RiPL’s main focus areas or steams investigate the interactions between religion in: 1) democratic authority; 2) political radicalism; 3) gender; and, 4) post-colonial legacies. A series of symposiums and seminars are planned in the coming years which will result in published outcomes.

If you are an Australian student who has achieved a first class honors degree and would like to pursue further Ph.D. research in Religion in Political Life, then please do consider applying. The Australian Postgraduate Awards (APA) are for three years and include a $5k topup beyond the normal $22,860 p.a. award (tax free living allowance).

So too, international students with a high quality Master of Arts degree performance and demonstrations of research excellence through a thesis and, ideally, at least one peer reviewed publication, are strongly encouraged to apply. Postgraduate funding integrates two schemes, the University of Newcastle International Postgraduate Research Scholarships (UNIPRS) and the University of Newcastle Research Scholarship Central (UNRSC). The UNIPRS scholarship provides tuition fees and the UNRSC is a living allowance scholarship, which is $22,860 p.a. (tax free).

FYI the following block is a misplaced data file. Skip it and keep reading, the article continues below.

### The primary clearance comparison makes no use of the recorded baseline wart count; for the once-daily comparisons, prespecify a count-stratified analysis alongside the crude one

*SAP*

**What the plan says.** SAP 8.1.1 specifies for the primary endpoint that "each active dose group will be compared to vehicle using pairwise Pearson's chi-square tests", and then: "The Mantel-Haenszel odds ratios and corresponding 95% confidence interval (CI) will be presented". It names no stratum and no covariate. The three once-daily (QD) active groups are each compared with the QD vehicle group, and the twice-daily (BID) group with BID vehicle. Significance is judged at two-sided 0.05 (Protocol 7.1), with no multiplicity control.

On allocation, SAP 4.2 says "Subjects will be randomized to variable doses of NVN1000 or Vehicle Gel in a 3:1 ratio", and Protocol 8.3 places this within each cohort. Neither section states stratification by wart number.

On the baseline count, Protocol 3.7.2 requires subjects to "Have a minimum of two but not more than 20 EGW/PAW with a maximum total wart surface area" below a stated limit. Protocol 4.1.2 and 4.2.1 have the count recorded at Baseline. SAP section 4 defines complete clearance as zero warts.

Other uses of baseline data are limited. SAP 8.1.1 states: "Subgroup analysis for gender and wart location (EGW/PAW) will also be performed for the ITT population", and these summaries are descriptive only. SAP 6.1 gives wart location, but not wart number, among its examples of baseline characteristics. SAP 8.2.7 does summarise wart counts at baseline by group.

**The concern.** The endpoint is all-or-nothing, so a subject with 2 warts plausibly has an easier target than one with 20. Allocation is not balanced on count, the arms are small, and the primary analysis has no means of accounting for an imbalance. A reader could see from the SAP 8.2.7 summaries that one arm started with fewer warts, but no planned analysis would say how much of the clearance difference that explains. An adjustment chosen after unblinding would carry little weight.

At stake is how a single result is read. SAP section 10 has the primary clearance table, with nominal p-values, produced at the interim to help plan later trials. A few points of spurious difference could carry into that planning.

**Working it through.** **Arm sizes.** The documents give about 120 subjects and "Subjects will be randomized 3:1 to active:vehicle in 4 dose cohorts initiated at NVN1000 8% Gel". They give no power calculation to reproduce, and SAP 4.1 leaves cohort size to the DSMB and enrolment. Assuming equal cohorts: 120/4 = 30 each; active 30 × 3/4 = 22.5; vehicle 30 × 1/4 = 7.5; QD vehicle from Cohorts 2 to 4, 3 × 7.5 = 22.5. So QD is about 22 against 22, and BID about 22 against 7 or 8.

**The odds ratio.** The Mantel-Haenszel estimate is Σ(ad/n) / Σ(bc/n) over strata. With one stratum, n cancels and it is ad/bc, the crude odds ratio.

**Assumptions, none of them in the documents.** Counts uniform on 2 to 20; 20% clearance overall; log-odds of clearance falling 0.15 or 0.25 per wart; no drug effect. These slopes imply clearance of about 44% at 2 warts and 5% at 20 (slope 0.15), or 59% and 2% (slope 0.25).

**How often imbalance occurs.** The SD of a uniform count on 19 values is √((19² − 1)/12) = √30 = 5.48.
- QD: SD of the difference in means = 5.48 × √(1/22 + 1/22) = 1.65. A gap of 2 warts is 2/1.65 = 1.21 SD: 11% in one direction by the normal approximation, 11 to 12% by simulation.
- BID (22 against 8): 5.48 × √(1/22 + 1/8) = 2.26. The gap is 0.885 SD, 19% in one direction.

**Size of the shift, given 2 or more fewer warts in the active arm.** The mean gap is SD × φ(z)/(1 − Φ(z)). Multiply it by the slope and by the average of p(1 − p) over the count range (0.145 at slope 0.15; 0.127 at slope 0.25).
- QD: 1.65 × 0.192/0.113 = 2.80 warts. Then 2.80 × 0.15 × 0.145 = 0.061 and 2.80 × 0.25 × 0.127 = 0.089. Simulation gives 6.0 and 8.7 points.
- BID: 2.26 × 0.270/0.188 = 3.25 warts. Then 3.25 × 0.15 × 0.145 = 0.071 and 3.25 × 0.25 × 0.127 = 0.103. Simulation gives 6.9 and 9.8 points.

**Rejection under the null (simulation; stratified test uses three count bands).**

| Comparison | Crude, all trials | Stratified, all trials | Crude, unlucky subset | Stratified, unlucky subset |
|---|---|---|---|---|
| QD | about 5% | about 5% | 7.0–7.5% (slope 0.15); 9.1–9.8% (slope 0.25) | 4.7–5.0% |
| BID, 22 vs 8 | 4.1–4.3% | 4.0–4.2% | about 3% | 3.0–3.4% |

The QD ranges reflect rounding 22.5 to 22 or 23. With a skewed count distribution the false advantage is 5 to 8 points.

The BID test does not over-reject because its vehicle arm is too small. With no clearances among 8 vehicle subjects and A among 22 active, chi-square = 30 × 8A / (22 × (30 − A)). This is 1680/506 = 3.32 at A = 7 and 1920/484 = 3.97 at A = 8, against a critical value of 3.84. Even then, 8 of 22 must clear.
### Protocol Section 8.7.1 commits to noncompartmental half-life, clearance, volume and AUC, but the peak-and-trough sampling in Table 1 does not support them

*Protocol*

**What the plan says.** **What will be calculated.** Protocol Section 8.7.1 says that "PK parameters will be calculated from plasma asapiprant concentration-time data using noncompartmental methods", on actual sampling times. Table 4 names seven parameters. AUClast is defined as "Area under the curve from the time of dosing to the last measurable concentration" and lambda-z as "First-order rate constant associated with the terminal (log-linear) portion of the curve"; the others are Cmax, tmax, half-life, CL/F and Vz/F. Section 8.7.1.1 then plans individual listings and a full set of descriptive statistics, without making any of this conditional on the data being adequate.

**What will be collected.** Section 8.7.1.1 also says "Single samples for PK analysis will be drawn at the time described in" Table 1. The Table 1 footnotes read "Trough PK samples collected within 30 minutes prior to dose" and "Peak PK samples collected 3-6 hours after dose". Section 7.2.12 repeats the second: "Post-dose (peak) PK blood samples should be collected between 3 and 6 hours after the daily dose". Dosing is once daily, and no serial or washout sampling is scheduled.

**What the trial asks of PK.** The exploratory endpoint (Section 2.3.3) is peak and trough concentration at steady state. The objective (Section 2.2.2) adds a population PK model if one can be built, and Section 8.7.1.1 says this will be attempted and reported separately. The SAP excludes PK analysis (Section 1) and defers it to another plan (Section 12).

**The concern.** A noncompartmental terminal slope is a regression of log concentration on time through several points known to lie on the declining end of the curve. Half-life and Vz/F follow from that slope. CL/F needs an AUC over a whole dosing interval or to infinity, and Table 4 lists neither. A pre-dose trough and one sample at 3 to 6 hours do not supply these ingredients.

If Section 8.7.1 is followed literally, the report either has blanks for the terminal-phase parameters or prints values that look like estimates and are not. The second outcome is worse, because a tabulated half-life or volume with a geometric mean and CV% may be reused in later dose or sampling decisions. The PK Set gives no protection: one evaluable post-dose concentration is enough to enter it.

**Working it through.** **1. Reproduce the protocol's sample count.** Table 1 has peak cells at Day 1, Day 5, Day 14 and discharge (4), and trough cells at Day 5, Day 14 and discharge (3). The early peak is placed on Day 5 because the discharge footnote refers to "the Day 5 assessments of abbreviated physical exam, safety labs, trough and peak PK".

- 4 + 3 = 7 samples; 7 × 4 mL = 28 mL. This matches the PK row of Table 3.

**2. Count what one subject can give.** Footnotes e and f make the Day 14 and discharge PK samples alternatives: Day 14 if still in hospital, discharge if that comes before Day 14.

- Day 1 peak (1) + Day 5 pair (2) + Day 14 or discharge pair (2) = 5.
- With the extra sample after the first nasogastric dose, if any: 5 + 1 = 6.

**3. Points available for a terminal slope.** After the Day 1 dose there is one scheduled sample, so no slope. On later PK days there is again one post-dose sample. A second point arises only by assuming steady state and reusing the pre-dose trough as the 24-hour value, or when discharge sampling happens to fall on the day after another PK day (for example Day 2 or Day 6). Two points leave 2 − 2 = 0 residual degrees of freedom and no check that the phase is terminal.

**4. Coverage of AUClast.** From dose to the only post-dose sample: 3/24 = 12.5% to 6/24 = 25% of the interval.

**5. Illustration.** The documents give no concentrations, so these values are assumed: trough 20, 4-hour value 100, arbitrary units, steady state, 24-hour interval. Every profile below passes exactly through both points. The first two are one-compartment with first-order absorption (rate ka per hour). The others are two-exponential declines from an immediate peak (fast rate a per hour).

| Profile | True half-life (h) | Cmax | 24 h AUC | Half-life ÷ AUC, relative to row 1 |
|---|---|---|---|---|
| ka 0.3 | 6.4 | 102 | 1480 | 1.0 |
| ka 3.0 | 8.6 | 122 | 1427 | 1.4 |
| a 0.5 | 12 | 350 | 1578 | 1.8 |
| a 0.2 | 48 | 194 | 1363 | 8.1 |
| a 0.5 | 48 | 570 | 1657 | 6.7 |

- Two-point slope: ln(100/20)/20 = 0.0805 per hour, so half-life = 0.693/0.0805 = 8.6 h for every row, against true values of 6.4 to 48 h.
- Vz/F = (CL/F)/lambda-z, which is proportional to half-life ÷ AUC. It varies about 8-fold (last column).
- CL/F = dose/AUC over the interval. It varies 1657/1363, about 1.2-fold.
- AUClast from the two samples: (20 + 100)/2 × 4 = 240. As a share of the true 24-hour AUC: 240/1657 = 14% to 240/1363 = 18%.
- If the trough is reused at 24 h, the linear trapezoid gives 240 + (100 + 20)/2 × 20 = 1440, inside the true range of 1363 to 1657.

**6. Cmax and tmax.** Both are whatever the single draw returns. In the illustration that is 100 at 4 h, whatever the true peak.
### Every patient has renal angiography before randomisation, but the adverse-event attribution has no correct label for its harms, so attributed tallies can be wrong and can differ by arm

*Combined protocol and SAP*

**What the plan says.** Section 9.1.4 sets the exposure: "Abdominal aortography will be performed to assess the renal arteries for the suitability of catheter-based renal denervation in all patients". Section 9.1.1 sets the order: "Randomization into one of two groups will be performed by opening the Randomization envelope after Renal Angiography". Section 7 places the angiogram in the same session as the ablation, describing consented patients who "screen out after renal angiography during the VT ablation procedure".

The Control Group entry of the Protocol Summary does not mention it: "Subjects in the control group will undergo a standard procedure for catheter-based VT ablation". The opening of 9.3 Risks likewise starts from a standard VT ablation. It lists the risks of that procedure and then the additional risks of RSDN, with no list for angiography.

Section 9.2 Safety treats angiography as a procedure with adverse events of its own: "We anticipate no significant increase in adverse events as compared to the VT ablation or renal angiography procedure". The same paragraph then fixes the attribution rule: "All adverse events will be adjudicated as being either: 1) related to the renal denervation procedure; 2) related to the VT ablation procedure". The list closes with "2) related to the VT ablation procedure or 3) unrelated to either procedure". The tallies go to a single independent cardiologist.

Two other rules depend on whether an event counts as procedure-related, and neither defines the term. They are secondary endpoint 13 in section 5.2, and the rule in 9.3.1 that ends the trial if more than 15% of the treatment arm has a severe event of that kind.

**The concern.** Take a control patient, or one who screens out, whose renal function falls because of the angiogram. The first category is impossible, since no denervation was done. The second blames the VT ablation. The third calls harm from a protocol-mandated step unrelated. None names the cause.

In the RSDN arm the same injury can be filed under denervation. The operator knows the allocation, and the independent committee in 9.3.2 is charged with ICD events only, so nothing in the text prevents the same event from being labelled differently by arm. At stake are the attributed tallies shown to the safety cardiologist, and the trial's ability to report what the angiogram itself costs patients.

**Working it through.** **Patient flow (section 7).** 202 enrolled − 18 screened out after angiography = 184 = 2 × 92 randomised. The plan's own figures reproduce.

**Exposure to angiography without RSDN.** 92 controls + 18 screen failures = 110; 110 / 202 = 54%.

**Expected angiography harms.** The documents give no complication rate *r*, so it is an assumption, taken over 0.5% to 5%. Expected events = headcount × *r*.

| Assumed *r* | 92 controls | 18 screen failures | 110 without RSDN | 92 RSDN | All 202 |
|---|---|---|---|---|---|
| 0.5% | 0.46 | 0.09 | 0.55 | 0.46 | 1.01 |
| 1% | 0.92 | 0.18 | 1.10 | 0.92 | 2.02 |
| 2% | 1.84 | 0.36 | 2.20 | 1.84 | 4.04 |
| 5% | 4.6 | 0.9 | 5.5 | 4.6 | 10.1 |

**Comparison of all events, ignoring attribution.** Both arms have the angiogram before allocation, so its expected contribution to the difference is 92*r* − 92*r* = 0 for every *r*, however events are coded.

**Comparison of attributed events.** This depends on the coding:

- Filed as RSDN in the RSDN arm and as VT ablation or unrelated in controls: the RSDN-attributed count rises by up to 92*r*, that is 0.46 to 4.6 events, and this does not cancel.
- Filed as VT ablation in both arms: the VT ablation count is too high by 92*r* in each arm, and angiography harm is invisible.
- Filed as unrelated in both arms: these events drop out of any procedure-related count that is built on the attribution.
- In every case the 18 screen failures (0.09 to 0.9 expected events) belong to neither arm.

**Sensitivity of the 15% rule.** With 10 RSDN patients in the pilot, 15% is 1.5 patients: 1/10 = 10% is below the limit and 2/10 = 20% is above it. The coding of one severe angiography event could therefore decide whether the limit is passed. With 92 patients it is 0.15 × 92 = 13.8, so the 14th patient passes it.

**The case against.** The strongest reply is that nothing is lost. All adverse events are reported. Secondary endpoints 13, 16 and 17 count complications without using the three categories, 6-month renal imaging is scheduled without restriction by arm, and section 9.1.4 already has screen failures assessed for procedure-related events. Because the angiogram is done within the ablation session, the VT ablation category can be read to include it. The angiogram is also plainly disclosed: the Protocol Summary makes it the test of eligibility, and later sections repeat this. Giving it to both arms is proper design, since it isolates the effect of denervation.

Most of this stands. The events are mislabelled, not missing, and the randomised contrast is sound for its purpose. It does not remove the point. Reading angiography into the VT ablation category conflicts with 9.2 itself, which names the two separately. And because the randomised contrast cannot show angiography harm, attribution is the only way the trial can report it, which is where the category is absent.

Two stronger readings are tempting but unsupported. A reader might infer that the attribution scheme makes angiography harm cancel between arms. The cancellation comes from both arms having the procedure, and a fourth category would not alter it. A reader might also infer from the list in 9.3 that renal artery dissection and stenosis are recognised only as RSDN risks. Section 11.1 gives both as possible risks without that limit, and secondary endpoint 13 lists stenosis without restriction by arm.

All University of Newcastle PhD students are also provided with a laptop computer as well as a $5k research expenditure budget for conference travel, essential research materials, etc.

Application process: Students should follow the normal application procedures for entry into the University of Newcastle PhD degree. Application materials for domestic as well as international students can be found at the following URL: http://www.newcastle.edu.au/students/research-higher-degree/scholarships/.

Very important: The only difference in application procedure for students interested in Religion and Political Life research, is that they must indicate clearly how their research aligns with the RiPL research program within their application’s research proposal. Students must also choose one of the RiPL researchers as their primary supervisor. This will then flag the application for special review.

Closing dates: